KALAMAZOO, Mich. — Dozens of Kalamazoo area residents were among the hundreds across a several state area that witnessed a huge flash in the night sky in southern Michigan.
"I just saw a big ol' ball of fire falling, and I started screaming," said Barbara Dwyer of Decatur, Michigan, who saw it just after 8 p.m., as she was looking toward Kalamazoo. "It scared the heck out of me."
Witnesses across the state began detailing their experiences on Twitter. The Kalamazoo County Sheriff’s Office and the Calhoun County Dispatch office both said they’ve been fielding numerous calls about a fireball in the sky.
About an hour later, the National Weather Service Detroit said it likely was a meteorite, revealing the information in a Twitter post.
But area residents were certainly startled by the event.
"The big ball was all circled in red," Dwyer said. "It was really weird that was the first time I every say anything like that."
"I just saw a big ol' ball of fire falling, and I started screaming," Dwyer said. "The arrow that followed behind was outlined, like in red. Like a big ball of flames shooting across the sky."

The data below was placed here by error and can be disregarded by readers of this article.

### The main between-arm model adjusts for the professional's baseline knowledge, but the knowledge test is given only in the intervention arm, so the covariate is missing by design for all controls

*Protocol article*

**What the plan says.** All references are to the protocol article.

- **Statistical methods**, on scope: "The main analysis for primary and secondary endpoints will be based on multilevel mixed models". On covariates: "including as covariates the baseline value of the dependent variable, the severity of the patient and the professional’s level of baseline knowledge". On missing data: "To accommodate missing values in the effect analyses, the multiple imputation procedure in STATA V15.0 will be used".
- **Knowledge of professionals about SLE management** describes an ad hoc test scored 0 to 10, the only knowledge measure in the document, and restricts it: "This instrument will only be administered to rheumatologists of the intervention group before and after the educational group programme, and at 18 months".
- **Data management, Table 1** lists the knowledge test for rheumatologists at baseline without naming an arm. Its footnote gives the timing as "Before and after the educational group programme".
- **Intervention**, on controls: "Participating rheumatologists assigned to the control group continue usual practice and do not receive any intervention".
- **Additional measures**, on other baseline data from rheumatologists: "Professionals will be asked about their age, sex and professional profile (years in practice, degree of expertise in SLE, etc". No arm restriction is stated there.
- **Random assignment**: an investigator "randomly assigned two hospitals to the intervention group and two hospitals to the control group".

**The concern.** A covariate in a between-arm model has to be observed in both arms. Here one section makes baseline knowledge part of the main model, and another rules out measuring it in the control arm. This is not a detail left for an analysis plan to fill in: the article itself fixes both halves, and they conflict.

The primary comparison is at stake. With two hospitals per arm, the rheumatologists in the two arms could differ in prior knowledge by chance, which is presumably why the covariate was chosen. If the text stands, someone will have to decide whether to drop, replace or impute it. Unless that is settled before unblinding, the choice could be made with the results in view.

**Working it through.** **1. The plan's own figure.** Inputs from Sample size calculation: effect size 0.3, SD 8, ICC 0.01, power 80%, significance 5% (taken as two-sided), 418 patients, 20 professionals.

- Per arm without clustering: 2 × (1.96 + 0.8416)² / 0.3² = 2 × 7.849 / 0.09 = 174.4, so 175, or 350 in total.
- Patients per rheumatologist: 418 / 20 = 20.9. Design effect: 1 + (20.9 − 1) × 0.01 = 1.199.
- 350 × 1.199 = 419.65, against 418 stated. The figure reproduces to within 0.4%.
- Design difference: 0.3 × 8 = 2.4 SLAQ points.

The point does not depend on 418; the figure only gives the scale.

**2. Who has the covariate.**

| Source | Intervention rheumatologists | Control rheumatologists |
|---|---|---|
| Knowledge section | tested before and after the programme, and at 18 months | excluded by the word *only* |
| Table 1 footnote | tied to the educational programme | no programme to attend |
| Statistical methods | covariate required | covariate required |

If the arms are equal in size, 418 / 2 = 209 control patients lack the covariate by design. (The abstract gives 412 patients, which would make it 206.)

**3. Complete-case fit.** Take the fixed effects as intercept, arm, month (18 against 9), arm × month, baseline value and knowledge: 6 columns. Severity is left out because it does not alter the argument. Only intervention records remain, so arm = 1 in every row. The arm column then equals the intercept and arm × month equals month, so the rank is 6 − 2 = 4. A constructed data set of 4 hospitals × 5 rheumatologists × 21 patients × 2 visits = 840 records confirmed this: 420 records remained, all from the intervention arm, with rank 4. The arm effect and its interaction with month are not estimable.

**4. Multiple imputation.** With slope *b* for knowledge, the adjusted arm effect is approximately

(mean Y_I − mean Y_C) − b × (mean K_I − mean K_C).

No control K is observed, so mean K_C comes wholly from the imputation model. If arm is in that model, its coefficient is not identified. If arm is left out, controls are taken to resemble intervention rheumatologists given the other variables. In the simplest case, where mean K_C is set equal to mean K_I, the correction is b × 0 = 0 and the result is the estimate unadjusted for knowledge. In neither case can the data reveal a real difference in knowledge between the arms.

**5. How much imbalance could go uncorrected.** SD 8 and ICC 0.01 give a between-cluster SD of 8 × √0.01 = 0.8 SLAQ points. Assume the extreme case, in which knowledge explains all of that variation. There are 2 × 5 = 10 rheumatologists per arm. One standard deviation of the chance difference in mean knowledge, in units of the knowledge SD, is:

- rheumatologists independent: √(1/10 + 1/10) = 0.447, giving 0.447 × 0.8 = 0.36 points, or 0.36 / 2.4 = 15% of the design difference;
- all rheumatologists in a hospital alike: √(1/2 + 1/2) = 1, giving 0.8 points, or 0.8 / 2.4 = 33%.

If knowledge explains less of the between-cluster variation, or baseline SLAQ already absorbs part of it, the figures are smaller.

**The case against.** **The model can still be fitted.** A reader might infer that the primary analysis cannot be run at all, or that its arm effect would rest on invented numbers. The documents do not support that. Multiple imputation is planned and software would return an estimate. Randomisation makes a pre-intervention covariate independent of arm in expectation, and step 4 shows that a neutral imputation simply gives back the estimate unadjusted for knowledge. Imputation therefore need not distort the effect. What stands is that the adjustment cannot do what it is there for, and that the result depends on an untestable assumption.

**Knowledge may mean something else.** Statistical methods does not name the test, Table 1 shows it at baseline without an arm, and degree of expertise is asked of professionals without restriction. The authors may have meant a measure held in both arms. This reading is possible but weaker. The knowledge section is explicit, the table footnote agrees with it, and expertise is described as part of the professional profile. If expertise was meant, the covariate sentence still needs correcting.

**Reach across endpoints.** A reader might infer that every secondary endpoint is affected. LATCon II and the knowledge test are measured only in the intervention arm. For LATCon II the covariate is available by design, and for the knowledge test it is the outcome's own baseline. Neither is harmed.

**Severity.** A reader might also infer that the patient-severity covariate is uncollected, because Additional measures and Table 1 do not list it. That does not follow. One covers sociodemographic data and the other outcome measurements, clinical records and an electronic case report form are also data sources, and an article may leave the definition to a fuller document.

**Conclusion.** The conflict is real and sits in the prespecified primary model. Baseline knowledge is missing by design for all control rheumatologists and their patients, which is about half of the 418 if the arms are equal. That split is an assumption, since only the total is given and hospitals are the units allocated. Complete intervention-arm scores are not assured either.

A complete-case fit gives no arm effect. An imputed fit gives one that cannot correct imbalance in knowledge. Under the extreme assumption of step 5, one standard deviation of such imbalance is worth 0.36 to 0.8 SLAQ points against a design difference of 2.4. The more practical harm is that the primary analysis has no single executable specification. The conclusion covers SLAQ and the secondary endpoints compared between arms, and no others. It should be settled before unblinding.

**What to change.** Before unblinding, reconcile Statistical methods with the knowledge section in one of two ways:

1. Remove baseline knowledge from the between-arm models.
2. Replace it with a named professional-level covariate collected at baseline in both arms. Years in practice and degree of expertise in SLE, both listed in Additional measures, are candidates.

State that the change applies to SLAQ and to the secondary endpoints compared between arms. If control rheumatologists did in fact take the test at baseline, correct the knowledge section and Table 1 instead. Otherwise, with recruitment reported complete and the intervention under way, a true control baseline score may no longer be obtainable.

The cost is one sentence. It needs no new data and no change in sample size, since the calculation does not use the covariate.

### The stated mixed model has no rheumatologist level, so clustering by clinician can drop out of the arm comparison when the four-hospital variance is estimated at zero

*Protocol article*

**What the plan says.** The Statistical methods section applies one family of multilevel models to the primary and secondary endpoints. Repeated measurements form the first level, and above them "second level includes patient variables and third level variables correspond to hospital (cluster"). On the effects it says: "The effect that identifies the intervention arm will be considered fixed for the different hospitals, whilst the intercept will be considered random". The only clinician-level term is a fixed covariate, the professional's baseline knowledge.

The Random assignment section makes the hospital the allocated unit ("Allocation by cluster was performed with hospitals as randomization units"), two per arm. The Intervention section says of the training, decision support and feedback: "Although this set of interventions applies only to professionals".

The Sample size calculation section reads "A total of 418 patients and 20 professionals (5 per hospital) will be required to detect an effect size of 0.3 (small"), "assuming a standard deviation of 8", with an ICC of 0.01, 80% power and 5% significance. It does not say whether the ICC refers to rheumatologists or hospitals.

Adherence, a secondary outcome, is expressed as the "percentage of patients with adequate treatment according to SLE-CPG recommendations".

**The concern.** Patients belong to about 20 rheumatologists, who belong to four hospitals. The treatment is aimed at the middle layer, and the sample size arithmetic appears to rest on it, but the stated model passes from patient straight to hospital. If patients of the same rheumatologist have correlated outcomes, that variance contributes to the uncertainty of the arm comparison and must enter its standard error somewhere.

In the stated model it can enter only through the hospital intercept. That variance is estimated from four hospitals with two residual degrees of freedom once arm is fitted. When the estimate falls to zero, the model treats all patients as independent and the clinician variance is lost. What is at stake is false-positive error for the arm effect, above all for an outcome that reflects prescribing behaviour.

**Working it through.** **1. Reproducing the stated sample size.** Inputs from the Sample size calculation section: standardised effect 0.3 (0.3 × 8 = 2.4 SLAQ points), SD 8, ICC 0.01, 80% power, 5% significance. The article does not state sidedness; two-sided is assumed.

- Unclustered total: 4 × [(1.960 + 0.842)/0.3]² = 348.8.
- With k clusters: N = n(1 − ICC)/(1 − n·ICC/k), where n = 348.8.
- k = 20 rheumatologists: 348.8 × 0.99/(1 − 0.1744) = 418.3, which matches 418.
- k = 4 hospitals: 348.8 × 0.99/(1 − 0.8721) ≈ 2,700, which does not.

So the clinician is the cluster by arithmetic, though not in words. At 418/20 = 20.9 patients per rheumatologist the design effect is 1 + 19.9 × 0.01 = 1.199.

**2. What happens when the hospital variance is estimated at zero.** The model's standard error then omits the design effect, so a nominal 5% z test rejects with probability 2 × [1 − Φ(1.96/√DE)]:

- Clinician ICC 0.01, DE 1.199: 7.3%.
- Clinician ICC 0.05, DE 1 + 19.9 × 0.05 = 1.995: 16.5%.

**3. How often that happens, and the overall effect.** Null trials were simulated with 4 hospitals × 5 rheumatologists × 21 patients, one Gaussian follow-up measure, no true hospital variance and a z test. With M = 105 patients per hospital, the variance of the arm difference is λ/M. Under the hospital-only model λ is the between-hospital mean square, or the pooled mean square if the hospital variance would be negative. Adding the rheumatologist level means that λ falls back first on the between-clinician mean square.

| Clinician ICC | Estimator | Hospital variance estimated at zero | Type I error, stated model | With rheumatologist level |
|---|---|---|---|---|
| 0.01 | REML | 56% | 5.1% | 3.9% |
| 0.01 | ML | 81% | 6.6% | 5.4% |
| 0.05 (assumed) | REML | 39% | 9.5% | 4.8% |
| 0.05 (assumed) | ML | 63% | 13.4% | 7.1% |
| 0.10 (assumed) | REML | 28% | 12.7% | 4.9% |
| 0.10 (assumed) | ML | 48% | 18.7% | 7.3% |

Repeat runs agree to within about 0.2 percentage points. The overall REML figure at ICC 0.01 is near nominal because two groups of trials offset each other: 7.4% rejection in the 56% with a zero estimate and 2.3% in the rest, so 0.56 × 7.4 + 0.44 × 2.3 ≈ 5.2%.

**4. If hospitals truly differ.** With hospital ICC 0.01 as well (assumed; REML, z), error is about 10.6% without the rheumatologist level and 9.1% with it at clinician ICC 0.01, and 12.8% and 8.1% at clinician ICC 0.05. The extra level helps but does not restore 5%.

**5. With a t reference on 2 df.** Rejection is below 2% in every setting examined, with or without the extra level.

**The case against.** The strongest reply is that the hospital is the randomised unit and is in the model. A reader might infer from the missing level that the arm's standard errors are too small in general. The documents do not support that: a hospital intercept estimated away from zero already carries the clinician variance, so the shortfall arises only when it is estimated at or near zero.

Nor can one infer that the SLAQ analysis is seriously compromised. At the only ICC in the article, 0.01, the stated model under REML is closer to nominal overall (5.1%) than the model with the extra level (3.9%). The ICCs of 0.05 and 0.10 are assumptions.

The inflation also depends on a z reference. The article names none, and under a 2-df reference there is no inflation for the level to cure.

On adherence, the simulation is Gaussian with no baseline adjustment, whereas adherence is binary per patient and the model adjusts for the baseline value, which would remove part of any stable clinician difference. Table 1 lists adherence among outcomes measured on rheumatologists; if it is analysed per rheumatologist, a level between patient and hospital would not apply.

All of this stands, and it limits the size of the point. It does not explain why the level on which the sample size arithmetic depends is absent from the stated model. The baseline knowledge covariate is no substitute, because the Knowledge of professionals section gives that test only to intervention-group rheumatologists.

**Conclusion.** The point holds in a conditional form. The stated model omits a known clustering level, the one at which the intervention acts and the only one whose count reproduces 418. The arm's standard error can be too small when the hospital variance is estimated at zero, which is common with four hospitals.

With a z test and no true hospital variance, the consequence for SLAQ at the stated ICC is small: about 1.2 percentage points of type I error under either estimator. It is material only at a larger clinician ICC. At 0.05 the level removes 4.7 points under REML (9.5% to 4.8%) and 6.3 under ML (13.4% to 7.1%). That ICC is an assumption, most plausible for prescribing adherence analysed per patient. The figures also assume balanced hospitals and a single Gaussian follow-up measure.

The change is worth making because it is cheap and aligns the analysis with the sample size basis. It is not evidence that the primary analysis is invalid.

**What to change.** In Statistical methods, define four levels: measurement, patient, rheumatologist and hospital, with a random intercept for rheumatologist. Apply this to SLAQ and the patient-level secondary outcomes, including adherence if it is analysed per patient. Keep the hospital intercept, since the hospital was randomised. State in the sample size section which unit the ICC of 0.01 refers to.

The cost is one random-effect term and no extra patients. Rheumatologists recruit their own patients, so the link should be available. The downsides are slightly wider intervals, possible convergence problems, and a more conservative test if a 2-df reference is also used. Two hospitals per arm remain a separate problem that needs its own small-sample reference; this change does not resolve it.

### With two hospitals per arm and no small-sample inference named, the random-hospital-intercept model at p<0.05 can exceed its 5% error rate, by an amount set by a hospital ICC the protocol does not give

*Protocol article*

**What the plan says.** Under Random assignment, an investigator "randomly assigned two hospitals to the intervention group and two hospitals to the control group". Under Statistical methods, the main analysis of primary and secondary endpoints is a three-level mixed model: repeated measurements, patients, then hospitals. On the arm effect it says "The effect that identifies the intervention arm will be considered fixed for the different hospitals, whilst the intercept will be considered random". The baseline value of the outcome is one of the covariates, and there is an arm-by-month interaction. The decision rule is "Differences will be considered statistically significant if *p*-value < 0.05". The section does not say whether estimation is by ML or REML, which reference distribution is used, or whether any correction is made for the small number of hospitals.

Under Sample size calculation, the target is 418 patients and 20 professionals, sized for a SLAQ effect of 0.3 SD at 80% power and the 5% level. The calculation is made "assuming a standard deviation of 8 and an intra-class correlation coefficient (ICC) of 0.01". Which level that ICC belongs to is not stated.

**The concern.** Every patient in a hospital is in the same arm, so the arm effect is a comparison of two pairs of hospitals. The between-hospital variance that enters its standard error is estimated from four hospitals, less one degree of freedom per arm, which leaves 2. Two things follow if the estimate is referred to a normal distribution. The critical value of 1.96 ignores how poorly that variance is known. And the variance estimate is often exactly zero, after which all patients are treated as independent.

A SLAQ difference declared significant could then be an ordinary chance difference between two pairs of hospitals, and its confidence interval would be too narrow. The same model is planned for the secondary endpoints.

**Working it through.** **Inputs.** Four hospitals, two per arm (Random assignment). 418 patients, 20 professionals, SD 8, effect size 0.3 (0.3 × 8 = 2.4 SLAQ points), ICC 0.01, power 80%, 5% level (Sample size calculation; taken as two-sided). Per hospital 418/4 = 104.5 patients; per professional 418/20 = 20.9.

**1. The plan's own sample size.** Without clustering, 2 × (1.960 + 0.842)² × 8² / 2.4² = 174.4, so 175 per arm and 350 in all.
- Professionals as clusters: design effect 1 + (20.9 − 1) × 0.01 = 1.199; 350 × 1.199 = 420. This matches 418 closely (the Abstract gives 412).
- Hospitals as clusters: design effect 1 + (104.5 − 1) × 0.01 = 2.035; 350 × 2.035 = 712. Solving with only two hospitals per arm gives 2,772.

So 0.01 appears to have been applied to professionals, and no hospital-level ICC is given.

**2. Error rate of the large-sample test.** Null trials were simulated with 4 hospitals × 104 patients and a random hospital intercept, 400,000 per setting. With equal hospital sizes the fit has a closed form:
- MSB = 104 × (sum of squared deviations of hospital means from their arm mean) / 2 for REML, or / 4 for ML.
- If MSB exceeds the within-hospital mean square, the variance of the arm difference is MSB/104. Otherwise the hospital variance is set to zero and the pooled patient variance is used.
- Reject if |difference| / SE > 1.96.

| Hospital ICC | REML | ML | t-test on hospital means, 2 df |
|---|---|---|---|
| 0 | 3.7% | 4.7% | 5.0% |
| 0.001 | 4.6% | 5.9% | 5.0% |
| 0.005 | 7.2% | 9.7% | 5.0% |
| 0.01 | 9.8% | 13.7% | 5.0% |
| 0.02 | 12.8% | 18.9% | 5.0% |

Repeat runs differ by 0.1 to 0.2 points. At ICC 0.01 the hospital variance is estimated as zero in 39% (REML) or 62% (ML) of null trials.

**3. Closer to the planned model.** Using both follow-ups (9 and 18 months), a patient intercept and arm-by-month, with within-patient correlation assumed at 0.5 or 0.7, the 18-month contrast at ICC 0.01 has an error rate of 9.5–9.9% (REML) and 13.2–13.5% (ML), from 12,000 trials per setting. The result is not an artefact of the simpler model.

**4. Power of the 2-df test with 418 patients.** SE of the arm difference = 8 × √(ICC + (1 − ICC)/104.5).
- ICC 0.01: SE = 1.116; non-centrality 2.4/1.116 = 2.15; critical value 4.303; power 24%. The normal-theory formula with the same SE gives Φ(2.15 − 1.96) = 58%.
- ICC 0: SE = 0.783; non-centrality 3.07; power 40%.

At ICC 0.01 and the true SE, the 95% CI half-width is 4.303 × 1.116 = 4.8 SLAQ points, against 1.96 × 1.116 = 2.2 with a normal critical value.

"I've seen meteor showers. It didn't look like a meteor. it just looked like a ball of fire flying across the sky. It had a tail on it."
An hour after it appeared the American Meteorological Society website apparently crashed, leaving behind this message:
"Major event in Michigan. Server is getting overloaded. We'll be back asap, check back soon. If you saw the fireball report it here: fireballs.imo.net."
Kalamazoo Astronomer Richard Bell says a meteor is basically a small chunk of rock or metal that enters the earth's atmosphere and starts to burn up. It makes for a pretty sight at night when the skies are clear, which is rare this time of year.
Bell explained more about how a meteor is formed.
"A meteoroid is basically a small chunk of rock or metal enters the atmosphere and in front of it, it compresses the gases of our atmosphere. The heated gas vaporizes the meteoroid and when that happens we refer to it as a meteor."
Bell says meteor mostly likely burned up in the atmosphere.
The USGS says the meteor was about a two on a scale of one to 10 and likely burned up somewhere near New Haven, Michigan.